Someone asked me once – oh, more than once – how I can deal with siblicide. It tears a piece of your heart out every time. Today is particularly difficult. Keep Middle in your thoughts. May he fly far, never to be hungry, never to be hurt, never to be cold – again.
In the memory of Little and Middle and all the other osplets that died on this nest because of siblicide and the few who did live to fledge, It has to be asked, based on the historical evidence at this Osprey nest in South Australia, WHY is siblicide so prevalent? Is it the lack of fish in the area? the erratic fish deliveries? Are we witnessing in Australia the need to raise fish for our Osprey families because we are depleting the oceans? is climate change impacting the number of fish?
Someone needs to be asking these questions. As I was once told, Australia and New Zealand are on the front line for climate change. Australia do something bold. Show the world that you care for your wildlife. Be proactive like New Zealand is at Taiaroa Head. Feed the chicks! Feed them. Put fish on the nest at Port Lincoln. Stand up and make the argument to the Ministry of the Environment and Water. Raise the fish and place them on the nest openly and with permission. Pull an Urmas and Dr Madis – get so proactive that the world will not stop talking about your kindness and care for your wildlife.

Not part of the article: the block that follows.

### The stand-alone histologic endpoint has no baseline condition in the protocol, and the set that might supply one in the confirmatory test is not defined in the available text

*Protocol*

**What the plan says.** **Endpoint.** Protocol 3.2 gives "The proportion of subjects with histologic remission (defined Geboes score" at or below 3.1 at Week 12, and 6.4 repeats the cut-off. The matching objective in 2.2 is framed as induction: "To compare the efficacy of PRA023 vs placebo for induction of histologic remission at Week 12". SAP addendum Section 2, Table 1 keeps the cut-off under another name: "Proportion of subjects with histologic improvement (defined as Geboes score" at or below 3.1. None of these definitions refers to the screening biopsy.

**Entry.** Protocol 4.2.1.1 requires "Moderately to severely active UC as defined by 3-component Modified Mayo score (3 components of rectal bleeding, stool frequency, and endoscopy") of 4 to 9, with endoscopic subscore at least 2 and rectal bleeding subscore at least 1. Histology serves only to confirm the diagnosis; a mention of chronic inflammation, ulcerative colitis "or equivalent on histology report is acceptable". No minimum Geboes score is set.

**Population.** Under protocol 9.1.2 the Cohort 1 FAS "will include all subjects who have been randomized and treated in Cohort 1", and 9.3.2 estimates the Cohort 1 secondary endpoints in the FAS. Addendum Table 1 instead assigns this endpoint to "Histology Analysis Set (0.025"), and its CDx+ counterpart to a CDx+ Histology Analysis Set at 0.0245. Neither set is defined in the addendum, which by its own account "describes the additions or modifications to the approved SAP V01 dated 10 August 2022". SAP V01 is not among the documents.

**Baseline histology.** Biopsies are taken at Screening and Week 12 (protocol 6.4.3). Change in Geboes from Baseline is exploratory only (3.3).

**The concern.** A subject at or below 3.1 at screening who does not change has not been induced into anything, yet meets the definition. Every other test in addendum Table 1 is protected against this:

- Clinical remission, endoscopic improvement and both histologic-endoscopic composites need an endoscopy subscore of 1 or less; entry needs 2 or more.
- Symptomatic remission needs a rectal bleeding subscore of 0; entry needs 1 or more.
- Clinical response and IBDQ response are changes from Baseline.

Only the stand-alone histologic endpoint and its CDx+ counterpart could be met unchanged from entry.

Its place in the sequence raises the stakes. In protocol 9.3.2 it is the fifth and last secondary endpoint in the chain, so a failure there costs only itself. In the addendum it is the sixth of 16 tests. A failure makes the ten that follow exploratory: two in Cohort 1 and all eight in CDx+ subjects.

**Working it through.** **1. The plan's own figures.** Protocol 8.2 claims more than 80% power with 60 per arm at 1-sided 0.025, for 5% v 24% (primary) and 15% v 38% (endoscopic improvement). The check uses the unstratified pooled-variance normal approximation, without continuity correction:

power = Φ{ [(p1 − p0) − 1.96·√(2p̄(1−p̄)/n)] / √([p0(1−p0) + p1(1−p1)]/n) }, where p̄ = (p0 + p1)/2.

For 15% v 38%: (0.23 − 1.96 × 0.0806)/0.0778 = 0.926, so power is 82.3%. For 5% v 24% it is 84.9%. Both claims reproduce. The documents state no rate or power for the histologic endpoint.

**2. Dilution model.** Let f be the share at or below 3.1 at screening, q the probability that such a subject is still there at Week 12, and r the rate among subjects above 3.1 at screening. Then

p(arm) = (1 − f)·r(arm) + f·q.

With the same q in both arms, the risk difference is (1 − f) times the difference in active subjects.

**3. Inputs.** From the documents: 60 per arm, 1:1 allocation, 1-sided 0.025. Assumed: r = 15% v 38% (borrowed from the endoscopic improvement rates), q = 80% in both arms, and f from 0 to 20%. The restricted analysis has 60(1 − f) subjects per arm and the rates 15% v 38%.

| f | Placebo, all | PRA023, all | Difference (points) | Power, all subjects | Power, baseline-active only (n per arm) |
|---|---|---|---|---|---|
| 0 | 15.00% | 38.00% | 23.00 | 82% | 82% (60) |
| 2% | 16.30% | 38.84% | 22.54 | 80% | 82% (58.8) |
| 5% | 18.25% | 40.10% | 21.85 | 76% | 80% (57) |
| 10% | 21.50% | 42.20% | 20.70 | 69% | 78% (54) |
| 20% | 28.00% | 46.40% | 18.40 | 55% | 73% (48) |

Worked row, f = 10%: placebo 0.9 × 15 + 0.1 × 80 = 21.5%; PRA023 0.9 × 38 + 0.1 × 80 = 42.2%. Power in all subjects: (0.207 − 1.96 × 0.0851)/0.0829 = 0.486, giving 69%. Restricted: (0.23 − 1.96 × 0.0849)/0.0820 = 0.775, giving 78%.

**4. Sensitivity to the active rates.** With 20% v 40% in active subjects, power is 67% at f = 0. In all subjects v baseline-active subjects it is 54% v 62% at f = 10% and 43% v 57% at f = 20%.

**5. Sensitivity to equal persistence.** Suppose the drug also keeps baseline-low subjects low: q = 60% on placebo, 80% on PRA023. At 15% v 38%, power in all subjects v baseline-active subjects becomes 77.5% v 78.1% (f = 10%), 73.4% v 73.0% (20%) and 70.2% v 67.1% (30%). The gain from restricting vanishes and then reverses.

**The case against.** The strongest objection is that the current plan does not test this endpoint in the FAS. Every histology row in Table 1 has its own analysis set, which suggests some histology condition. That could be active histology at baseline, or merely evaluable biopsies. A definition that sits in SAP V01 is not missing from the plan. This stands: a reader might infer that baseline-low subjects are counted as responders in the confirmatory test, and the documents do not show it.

I will be taking a day off in memory of both Little and Middle Bob. I will be back with you on the 4th of November.
Thank you for being with me today. We will collectively grieve for that beautiful second hatch at Port Lincoln who had such potential… a life that we will never witness now. Take care everyone. Be gentle on yourself.
Thank you to the following for their posts, videos, and streaming cams where I took my screen captures: Port Lincoln Ospreys, 367 Collins Street by Mirvac, Charles Sturt Falcon Cam and Cilla Kinross, Albatross Lovers and BirdLife Australia, IWS, KNF, SWFL and the Pritchett Family, and Berry College Eagles.